While I love and adore my skinny little pit bull and my fluffy white dog, there is one thing they are not. And that is designed for winter in New England. Skye stores most of her body fat in her cheeks, and makes her feelings about the cold very clear by stopping every few feet on a walk and shivering while looking pointedly in my direction. Parker, on the other hand, attempts to live outside in the snow, and mopes when I make him come inside. The down side if that his fluff attracts little ice balls, but I didn't realize the extent of this problem until we went on our first snowshoeing adventure this week.
It started out normal enough. Despite her hatred for any coat or clothing, Skye decided to tolerate her ugly pink sweater because it kept her warm enough to run around like a maniac.
She spent most of her time trying to catch a small flock of birds that hide in the tall grass, but are clearly visible on the snow. Needless to say, no matter how visible the birds were, Skye's hunting style was even easier to spot. The birds won in the end.
But back to Parker. He also barely tolerates wearing a sweater, although his objections involve less thrashing around (like Skye) and more silent protesting by refusing to move. Once we got to the park, he gave up the protest for a good romp in the snow. After about 20 minutes, he came over and I noticed the customary dingleberries clumped on his hair.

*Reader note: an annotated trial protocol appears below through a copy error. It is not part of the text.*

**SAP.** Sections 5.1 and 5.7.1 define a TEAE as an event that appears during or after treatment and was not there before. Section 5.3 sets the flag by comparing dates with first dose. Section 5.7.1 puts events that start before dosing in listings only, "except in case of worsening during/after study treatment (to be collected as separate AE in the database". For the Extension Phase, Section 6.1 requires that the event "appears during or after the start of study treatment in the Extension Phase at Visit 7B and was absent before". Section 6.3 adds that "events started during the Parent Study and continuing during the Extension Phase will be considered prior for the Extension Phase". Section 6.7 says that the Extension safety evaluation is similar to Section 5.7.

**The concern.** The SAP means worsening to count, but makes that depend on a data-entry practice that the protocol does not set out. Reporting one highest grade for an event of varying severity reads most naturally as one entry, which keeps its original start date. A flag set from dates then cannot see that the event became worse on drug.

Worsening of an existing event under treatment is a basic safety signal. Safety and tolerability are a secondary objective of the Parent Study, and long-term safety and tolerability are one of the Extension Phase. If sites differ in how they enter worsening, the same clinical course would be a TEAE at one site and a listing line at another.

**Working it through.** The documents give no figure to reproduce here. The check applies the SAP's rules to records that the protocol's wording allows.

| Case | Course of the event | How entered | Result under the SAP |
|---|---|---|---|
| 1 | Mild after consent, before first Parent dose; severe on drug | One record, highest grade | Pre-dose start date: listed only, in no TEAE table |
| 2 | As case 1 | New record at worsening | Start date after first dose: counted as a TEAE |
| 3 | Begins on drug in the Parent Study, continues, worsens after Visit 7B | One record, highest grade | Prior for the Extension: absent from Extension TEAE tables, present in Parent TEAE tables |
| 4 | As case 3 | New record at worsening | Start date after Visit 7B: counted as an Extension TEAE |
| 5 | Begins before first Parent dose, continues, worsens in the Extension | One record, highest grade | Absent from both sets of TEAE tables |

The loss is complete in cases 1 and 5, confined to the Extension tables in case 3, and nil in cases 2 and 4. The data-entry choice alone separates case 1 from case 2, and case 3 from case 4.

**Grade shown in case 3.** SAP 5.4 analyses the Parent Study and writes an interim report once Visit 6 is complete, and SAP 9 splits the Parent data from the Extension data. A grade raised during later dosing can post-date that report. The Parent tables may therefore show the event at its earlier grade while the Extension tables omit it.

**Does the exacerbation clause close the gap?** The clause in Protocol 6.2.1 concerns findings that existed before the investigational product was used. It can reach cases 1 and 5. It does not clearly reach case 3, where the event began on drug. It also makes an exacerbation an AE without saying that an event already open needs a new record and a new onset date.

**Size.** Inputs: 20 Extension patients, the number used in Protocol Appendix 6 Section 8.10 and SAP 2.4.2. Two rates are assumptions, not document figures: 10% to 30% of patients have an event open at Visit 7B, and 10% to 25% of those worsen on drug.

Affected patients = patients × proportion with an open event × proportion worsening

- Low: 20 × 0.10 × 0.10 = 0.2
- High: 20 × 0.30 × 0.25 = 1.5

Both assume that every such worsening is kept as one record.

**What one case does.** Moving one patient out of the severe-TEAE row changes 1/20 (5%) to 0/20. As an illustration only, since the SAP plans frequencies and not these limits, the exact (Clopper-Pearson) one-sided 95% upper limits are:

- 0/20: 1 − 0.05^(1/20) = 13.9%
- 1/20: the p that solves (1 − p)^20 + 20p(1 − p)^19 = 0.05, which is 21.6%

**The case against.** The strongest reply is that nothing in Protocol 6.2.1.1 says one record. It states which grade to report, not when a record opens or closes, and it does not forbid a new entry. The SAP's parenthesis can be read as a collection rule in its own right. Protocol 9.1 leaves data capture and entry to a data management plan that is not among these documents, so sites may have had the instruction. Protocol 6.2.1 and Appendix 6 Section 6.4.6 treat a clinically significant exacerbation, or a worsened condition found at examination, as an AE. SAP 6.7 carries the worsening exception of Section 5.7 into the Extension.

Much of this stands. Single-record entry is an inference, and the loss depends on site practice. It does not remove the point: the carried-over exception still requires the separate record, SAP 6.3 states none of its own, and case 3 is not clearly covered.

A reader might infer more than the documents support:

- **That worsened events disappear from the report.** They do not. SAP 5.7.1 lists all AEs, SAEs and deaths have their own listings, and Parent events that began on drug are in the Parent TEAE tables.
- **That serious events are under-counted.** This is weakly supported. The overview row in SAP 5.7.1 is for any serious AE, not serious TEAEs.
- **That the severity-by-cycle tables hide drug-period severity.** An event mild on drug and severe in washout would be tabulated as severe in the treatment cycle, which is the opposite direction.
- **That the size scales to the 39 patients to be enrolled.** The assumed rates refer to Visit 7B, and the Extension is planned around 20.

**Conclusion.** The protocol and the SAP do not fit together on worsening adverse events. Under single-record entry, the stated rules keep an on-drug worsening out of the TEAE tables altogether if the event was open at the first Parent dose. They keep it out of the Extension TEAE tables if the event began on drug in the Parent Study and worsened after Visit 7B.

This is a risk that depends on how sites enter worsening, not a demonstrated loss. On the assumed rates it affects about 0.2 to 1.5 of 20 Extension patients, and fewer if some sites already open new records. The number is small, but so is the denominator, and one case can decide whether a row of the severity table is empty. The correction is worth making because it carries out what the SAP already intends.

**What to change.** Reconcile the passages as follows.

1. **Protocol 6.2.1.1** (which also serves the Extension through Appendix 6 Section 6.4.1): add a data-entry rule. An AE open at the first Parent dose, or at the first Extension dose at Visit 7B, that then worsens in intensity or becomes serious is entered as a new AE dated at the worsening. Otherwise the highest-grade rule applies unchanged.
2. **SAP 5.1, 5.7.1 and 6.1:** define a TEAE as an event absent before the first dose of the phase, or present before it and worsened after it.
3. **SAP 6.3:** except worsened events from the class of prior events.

After another 15 minutes, I saw him laying down, chewing on his paw. I'm not a snow shoe pro, so it took a minute to clomp over to him and check things out. Poor Parker had 4 big balls of ice stuck on the bottom off his little paws. When he tried to get up, he immediately fall back down and started chewing again. I tried removing them, but man, those things were not going anywhere. So Parker gave up his dignity, and we resorted to the only solution available to us.
It's got to be hard being so fluffy. When we got home I wrapped him in warm towels and the ice was finally removed. But I had a dilemma- winter is not even close to being over. I've tried booties with Parker, and at first he did that hilarious little walk that dogs do when they don't understand why their paws aren't touching the ground. But then he shut down, stared at the floor, and refused to move. For 10 minutes. Then I caved and took the boots off.
So how did I compromise playing in the snow with the evil dingleberries? I brought up the situation at work, and the groomer offered to bump up the fluffy man's appointment and keep it short around the paws. So now I have a dingleberry resistant, clean pup! I call it a win all around. Parker, on the other hand, absolutely hates all parts of the grooming process. Add that to the fact that he now actually needs a coat when he's outside, and I'd say this isn't the best week of his life. Poor fluffy.